The experience also improved the already collegial bond within our health department team.  Taking the collective decision to bring TB and LTBI services to the tomato packers, brainstorming about implementing the decision, adjusting our procedures as we went along, and congratulating each other as we achieved each step strengthened trust and communication. By the end, we were confident we could address any public health challenge in our community as a team.

We also identified new collaborative resources in the community, such as our interpreters.  The interpreters went beyond helping us break through language barriers, and acted as cultural informants, illuminating aspects of our patients’ lives and backgrounds we would not otherwise have understood.  Many patients we treated later promoted our services to friends and co-workers.  The fire department has also become a partner, collaborating with us in community education efforts.   

Finally, we also gained insight into areas where our program could improve. While we had several dedicated Spanish interpreters, a Mixteco interpreter would have been ideal.  After the outbreak, we initiated a focused search for a Mixteco interpreter. 

We realized our staff training in cultural competency had not kept pace with the changing demographics in our area.  We would have benefited from greater understanding of Mixteco cultural traditions and beliefs that may affect how care is received.  Since fully responding to the needs of our patients requires close collaboration with other medical and social service providers in our area, we believe other agencies should be invited to participate in cultural diversity activities in order to enhance the quality of care of patients community-wide.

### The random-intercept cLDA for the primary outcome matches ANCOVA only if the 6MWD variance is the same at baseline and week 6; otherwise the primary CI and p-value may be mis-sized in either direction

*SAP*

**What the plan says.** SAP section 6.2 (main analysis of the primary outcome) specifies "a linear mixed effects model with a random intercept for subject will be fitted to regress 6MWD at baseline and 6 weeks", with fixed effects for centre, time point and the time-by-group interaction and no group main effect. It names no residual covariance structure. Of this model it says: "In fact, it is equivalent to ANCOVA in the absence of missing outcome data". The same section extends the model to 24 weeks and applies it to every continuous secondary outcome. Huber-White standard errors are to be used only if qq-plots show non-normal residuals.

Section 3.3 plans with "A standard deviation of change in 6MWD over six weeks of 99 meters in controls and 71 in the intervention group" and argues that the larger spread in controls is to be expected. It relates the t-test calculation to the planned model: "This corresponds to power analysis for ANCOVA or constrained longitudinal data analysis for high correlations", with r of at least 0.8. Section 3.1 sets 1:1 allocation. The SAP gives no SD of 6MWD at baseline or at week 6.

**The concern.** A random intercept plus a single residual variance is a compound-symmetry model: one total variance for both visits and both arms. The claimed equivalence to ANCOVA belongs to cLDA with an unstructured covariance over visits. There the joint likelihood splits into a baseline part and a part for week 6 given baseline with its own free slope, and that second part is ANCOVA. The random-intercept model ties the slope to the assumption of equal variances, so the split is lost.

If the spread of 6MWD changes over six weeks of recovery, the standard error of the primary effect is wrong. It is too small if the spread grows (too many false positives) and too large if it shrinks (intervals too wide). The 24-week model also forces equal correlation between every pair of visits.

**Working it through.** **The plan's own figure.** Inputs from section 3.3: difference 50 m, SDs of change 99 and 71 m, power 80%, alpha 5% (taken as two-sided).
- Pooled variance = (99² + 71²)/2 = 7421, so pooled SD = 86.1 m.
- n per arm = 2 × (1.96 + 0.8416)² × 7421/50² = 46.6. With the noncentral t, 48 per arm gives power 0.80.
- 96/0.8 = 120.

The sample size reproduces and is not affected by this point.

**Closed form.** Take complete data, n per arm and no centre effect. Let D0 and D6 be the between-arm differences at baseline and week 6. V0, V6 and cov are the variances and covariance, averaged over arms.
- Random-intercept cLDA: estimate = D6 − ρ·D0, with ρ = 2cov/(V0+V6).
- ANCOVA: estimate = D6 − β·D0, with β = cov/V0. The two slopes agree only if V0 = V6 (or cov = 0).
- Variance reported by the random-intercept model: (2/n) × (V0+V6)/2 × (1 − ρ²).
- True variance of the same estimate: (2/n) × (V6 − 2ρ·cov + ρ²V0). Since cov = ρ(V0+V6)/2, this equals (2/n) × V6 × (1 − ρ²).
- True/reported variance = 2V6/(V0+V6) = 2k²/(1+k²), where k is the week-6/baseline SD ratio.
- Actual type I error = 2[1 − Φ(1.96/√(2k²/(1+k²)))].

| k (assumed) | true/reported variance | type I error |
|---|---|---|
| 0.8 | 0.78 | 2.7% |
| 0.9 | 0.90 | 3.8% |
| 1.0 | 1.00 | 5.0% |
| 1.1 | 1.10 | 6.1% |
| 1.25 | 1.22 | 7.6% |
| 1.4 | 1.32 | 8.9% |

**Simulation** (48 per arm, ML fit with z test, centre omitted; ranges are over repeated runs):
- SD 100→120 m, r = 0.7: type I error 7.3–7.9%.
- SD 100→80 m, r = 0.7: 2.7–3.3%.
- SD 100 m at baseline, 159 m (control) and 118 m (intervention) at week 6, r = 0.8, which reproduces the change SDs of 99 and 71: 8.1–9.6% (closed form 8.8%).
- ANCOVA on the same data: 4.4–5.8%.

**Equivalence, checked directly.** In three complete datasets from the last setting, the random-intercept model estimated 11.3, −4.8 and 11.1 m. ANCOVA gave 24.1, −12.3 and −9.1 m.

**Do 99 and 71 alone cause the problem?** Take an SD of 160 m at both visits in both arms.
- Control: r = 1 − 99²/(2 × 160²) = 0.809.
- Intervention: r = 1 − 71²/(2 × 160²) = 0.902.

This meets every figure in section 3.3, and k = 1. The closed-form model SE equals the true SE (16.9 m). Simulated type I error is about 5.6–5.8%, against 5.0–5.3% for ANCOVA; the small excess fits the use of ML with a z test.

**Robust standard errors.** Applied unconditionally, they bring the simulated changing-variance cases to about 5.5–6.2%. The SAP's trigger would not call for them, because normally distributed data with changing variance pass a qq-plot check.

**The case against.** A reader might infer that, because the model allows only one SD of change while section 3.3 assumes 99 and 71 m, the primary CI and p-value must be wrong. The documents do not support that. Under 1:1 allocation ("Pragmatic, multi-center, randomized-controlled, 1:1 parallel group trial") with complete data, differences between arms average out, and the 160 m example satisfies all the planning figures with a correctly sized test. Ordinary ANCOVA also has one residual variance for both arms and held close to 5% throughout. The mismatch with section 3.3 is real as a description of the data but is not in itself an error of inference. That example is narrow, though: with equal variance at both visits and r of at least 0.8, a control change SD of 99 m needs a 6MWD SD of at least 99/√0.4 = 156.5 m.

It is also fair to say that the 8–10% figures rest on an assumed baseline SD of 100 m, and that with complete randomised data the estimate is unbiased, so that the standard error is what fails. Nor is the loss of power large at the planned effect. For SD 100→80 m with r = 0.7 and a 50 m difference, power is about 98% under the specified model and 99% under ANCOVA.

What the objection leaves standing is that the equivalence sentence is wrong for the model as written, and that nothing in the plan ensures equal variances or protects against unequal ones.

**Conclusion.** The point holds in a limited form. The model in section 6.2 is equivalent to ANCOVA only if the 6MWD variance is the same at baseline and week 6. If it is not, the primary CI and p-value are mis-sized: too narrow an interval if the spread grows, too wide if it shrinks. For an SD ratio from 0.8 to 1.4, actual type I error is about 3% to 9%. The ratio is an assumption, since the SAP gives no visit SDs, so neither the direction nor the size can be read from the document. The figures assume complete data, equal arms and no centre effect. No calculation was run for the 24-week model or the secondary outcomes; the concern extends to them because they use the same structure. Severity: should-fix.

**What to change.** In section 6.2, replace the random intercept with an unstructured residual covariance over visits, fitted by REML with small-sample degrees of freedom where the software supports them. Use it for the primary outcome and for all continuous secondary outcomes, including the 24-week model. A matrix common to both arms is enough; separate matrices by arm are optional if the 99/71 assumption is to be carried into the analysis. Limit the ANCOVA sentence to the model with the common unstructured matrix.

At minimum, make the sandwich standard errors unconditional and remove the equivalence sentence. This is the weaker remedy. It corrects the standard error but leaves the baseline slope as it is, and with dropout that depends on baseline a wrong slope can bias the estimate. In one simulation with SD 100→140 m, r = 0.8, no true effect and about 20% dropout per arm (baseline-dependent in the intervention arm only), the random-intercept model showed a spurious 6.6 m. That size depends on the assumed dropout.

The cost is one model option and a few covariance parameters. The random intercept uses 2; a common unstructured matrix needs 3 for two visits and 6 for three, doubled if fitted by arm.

The Contact Investigation: From the Individual to the Community

The tomato packing plant was in a small municipality in our county.  Walking through the plant, we saw the potential for TB transmission.  Carmen typically stood near her co-workers in front of one of many conveyer belts as part of a long line of packers.  The room had low ceilings and poor ventilation.  All workers mingled in a small common eating area.   In our initial meeting with the plant manager, we identified 200 people to be interviewed as potential contacts.  We educated the manager about the potential for TB to spread and the need to identify and treat cases of LTBI in his workforce, and he lent us an empty office for interviews.  We negotiated with him to get time slots for interviews that would minimize interruptions of the work day. 

Most workers were recent immigrants from Latin America, many of them Mixteco like Carmen.  We found additional interpreters to help conduct interviews.  Non-Spanish speaking staff only communicated with patients with an interpreter.  Several interviewees spoke no Spanish, so we used Language Line to access interpreters for Mixteco and other dialects. 

We ultimately identified 160 contacts to evaluate for TB disease or infection.  The TB program staff at the health department discussed how we would manage to administer and read TSTs on such a large group.  Based on our familiarity with Mixteco immigrants and on the interviews we conducted, we believed the contacts would not complete TB skin testing if they had to miss work.  As a group, they prioritized earning an income; in many cases, the money they sent back home supported families, schools, village water systems and road work.  Furthermore, many had little experience with health care systems, relying instead on traditional methods, so were unlikely to seek out services.  We felt we could best reach our contacts and minimize loss to follow-up and work disruption by offering TSTs during lunch and break times.  Skin test reading would take place two days later during the same time.  The plant manager was agreeable as long as our activities did not interfere with anyone’s work schedule.